Malvertising attack hit The Economist, anti-ad blocking service PageFair hacked

Pierluigi Paganini November 08, 2015

PageFair, the anti-ad blocking analytics service used by The Economist’s was hacked on Halloween and the attackers used it to serve malware.

On Halloween, hackers have compromised the anti-ad blocking service PageFair used by The Economist exposing readers to malware infections.

PageFair allows publishers to measure how many visitors block their ads, users who visited The Economist’s website from October 31 to early hours of November 1 may have installed a keylogger disguised as an Adobe update onto their machines.

“On Oct. 31, 2015, one of’s vendors, PageFair, was hacked. If you visited at any time between Oct. 31, 23:52 GMT and Nov. 1, 01:15 GMT, using Windows OS and you do not have trusted anti-virus software installed, it is possible that malware, disguised as an Adobe update, was downloaded onto your PC. If you accepted what looked like an Adobe update when you visited,” states a security advisory published by The Economist.

The Economist hired a security firm to investigate the attack, the experts confirmed that the malware used by the threat actors is a Windows keylogger, it is likely attackers were interested in obtaining visitors’ personal data, including login credentials. 

the economist

The Economist confirmed that the company systems have not been compromised by the hacker that instead exploited the anti-ad blocking service PageFair.

Charles Barber, a spokesperson for the publication, told Quartz that only a limited number of visitors have been infected according to data provided by PageFair.

PageFair confirmed that its analytics network has been exploited to serve the malware for about 80, the malvertising attack was discovered after five minutes, but the company spent more than a hour to halt the attack.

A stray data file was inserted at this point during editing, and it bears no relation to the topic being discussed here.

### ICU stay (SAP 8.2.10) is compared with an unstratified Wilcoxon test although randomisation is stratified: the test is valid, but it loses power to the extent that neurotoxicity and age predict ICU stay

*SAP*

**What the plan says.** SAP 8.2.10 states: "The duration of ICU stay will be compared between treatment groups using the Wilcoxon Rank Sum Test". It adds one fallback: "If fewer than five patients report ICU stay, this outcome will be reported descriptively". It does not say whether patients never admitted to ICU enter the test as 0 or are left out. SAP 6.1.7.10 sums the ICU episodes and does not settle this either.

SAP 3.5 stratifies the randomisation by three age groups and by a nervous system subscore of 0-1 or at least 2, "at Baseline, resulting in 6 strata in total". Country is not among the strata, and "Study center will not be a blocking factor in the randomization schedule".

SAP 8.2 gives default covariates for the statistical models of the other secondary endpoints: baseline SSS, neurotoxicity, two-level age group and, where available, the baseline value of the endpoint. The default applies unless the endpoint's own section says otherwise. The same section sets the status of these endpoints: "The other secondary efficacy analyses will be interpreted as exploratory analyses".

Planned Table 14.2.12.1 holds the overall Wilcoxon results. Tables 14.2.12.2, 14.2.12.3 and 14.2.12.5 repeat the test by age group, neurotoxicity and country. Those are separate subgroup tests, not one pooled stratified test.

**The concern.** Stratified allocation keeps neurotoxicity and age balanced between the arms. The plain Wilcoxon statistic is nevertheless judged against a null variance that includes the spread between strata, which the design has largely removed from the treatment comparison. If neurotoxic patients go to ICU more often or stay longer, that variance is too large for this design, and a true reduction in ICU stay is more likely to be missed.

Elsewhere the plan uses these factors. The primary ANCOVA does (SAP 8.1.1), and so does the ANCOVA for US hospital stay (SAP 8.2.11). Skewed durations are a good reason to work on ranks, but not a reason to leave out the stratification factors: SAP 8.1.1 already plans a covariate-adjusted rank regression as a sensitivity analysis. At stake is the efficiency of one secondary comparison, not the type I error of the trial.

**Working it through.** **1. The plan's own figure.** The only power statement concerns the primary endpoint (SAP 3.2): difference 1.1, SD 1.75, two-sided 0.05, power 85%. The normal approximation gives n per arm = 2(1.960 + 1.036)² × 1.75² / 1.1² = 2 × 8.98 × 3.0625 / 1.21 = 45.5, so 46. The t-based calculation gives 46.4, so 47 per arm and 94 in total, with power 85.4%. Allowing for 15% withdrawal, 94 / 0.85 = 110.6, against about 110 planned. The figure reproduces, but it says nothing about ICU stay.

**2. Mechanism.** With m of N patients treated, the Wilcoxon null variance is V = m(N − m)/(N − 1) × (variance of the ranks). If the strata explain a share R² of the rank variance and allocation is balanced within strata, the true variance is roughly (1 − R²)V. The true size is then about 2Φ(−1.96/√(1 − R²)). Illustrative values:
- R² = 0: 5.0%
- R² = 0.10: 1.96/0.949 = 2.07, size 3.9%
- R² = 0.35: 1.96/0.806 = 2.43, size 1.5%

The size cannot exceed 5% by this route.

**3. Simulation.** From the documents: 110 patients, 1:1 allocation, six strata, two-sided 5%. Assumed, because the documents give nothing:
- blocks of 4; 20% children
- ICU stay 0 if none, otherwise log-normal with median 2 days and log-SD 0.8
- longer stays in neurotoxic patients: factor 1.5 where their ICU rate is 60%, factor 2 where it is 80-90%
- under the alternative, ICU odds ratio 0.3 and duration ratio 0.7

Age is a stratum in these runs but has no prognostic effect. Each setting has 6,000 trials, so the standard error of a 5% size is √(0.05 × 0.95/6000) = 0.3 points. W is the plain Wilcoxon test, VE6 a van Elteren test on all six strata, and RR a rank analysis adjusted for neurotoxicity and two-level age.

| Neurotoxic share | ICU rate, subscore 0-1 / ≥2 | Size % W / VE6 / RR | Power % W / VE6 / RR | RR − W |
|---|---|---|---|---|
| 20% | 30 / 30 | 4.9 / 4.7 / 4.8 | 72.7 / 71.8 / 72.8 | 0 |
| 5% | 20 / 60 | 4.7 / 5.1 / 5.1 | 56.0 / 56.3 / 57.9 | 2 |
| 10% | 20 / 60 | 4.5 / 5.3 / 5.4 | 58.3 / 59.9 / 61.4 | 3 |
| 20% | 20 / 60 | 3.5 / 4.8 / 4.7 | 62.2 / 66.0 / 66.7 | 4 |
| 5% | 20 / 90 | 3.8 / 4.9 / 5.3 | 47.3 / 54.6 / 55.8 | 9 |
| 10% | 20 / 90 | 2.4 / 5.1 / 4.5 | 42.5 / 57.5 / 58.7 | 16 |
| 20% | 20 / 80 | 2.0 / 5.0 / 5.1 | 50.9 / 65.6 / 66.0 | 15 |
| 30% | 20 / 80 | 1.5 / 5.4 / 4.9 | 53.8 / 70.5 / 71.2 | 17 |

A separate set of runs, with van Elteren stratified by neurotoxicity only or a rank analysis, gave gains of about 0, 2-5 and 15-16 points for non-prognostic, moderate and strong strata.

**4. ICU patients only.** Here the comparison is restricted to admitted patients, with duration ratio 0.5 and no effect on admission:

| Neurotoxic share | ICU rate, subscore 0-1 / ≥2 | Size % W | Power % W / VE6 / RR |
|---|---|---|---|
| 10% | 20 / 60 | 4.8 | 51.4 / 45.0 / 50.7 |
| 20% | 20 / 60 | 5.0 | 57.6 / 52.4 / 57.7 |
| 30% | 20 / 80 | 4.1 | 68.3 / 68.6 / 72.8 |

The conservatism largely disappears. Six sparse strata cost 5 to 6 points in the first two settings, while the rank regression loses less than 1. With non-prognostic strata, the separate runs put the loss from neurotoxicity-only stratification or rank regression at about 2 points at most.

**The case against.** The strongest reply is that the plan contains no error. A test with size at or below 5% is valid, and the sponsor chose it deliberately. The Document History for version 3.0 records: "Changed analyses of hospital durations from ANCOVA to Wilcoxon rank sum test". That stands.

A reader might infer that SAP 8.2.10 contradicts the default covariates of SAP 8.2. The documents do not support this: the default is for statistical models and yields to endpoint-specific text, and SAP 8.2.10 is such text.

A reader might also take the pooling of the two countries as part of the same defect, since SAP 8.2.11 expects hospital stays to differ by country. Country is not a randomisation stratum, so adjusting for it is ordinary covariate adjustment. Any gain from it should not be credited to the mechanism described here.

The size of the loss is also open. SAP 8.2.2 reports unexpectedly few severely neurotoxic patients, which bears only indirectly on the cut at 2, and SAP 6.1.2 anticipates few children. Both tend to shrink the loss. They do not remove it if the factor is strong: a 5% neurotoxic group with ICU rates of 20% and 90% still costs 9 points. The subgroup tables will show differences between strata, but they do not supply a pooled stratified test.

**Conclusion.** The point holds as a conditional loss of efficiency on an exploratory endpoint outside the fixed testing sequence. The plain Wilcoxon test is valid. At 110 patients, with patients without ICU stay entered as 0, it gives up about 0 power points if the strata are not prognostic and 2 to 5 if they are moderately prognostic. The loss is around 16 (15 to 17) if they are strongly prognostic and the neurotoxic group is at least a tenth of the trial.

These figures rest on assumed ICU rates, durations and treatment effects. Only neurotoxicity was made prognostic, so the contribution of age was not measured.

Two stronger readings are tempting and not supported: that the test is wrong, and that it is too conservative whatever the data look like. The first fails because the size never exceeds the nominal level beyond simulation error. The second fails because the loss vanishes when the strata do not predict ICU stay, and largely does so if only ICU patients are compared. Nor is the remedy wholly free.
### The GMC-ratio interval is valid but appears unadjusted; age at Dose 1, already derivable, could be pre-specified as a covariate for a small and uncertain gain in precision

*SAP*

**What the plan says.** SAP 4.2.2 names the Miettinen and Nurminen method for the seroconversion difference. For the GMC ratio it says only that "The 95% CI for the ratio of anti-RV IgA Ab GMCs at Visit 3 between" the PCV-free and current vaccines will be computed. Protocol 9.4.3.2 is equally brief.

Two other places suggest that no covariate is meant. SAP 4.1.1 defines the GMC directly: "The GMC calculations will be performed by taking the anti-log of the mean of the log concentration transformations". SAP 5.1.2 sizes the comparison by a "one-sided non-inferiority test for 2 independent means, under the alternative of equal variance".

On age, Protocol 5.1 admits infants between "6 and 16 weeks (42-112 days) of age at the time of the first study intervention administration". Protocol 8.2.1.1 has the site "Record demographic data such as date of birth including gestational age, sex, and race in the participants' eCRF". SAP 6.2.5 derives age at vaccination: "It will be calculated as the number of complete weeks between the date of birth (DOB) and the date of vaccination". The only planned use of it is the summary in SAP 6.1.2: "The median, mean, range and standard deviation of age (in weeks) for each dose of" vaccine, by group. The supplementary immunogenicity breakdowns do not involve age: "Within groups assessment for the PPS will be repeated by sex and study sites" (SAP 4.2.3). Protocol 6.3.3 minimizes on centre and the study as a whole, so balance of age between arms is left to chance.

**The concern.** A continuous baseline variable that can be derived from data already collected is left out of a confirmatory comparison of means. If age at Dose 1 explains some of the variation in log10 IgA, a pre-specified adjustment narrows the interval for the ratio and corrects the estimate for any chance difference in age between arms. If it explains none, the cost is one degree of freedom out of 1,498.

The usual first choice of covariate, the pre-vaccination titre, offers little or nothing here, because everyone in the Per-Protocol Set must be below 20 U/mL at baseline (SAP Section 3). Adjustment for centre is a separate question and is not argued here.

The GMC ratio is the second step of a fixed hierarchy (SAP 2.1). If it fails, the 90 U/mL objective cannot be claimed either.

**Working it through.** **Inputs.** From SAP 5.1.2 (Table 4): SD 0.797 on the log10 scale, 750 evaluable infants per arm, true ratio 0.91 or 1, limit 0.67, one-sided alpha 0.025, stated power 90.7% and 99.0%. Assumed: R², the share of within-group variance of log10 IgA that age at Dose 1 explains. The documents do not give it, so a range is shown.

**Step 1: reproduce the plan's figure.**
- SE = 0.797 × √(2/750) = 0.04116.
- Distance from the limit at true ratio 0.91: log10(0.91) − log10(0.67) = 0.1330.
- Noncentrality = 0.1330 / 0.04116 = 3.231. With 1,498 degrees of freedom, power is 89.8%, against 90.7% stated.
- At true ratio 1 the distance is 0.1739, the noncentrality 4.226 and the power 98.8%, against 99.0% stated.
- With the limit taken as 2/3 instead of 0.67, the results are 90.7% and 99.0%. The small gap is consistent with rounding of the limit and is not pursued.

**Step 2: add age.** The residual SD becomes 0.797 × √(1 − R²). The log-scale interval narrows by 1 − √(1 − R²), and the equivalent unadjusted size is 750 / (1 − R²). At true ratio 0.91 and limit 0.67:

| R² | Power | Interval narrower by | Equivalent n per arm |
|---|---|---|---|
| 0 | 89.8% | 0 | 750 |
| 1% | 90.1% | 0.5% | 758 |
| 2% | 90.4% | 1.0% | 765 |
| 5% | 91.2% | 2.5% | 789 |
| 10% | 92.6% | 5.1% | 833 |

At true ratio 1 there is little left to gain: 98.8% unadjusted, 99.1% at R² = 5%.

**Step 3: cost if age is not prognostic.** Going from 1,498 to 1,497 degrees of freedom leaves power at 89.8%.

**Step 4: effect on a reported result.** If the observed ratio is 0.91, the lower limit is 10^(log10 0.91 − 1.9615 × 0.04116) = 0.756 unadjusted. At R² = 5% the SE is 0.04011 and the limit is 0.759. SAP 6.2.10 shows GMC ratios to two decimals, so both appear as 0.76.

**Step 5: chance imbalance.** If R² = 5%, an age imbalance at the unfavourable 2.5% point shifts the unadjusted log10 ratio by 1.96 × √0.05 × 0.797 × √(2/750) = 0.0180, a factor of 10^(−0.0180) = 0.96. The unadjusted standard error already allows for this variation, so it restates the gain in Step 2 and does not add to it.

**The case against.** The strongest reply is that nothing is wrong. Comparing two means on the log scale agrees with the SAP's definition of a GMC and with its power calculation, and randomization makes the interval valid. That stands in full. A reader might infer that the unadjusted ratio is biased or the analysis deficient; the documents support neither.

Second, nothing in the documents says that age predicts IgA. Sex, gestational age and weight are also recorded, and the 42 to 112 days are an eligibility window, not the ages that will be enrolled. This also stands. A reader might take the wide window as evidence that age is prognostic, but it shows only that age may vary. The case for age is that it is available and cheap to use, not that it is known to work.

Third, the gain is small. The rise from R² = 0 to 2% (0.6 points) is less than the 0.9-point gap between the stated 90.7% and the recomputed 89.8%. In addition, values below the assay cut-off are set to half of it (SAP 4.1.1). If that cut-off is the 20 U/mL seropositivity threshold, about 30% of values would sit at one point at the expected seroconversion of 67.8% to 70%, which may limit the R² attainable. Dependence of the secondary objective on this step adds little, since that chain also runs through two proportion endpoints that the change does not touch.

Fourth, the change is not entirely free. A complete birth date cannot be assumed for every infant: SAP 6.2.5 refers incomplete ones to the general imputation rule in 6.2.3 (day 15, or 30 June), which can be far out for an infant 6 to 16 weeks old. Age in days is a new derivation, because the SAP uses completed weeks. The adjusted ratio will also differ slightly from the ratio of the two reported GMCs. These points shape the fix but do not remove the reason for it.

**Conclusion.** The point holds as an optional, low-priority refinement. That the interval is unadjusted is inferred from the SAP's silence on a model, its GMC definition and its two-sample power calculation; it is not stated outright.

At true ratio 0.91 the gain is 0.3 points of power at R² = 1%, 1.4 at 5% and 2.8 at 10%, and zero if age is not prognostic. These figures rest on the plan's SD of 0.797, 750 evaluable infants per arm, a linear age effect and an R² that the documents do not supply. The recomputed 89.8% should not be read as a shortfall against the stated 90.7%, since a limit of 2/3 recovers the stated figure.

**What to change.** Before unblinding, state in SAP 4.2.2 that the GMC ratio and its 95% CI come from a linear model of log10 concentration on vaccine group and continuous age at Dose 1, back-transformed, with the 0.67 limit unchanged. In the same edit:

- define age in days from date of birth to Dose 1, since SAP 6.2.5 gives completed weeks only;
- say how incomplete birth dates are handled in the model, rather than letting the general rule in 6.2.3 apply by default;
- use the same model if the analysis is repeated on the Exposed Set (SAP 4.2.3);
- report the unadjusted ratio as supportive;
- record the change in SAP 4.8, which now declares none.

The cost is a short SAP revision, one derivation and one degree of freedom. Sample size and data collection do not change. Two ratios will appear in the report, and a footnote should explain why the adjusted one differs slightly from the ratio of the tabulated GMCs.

“It is now six days since one of our CDNs was compromised for 83 minutes by a hacker.  We have worked hard this week to analyse and disclose what happened to our clients and the world. Thanks to the cooperation of the NanoCore author and the dynamic DNS service Dyno, whatever access the hacker had to infected computers was shut down on Tuesday. In addition, for the last 4 days over 90% of antivirus tools (by market share) are detecting and cleaning the malware.” states PageFair in a official statementIf you are a publisher using our free analytics service, you have good reason to be very angry and disappointed with us right now,” PageFair CEO Sean Blanchfield told MediaPost. “The attack was sophisticated and specifically targeted against PageFair, but it is unacceptable that the hackers could gain access to any of our systems.”

The Economist is just one of the 501 publishers that were affected by the security breach and 2.3% of their visitors were placed at risk,.

The Economist provided the following suggestions to its readers:

  1. Change your passwords on all systems
  2. Contact your financial providers and check bank and credit card statements for unusual activity
  3. Run anti-virus software from a reputable provider. We recommend the following:
    • Windows Defender (if you have Windows 10 or 8.1)
    • Microsoft Security Essentials (if you have Windows 7 or Windows Vista)
    • Avast (free)
    • Malwarebytes (free)
  1. Download and install the tool.
  2. Run a full system scan.
  3. The malware should be identified and removed.

Pierluigi Paganini

(Security Affairs –The Economist, malvertising)

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